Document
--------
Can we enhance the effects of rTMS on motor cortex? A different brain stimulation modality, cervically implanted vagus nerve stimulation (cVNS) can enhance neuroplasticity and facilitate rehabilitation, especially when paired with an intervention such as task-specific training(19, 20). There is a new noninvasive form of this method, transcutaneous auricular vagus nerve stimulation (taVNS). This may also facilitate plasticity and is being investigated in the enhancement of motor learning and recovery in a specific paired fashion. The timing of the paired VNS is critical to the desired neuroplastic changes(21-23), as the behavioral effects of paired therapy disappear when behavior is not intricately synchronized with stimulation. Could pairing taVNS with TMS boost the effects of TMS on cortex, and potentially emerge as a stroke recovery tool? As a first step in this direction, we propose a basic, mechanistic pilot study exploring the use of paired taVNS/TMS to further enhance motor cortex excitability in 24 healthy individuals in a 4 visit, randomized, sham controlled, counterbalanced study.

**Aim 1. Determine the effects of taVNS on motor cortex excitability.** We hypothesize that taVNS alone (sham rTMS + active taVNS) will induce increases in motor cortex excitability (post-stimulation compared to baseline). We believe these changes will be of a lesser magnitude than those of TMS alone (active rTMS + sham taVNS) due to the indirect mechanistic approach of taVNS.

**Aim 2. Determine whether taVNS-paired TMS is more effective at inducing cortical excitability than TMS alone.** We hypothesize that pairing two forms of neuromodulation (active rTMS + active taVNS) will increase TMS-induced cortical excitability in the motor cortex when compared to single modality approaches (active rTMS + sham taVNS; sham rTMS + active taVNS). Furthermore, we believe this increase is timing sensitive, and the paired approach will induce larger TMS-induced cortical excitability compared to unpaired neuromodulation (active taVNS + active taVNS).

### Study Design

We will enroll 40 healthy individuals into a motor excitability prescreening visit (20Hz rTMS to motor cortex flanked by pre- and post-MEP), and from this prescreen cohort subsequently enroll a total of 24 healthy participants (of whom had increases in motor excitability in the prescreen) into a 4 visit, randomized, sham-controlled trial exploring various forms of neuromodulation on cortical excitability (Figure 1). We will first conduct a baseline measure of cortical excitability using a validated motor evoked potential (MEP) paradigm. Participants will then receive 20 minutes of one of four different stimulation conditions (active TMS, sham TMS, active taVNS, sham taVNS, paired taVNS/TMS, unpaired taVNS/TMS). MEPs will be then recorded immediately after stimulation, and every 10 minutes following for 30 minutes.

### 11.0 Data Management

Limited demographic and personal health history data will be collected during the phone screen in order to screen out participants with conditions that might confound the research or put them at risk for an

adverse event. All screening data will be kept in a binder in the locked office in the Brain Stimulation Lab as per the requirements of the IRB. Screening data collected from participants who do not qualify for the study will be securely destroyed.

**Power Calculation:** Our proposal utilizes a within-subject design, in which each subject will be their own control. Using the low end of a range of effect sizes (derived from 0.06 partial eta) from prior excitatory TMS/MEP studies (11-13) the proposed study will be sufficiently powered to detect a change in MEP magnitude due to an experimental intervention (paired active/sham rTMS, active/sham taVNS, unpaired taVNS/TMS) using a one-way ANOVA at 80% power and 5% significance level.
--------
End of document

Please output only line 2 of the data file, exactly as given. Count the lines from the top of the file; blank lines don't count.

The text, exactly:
**Aim 1. Determine the effects of taVNS on motor cortex excitability.** We hypothesize that taVNS alone (sham rTMS + active taVNS) will induce increases in motor cortex excitability (post-stimulation compared to baseline). We believe these changes will be of a lesser magnitude than those of TMS alone (active rTMS + sham taVNS) due to the indirect mechanistic approach of taVNS.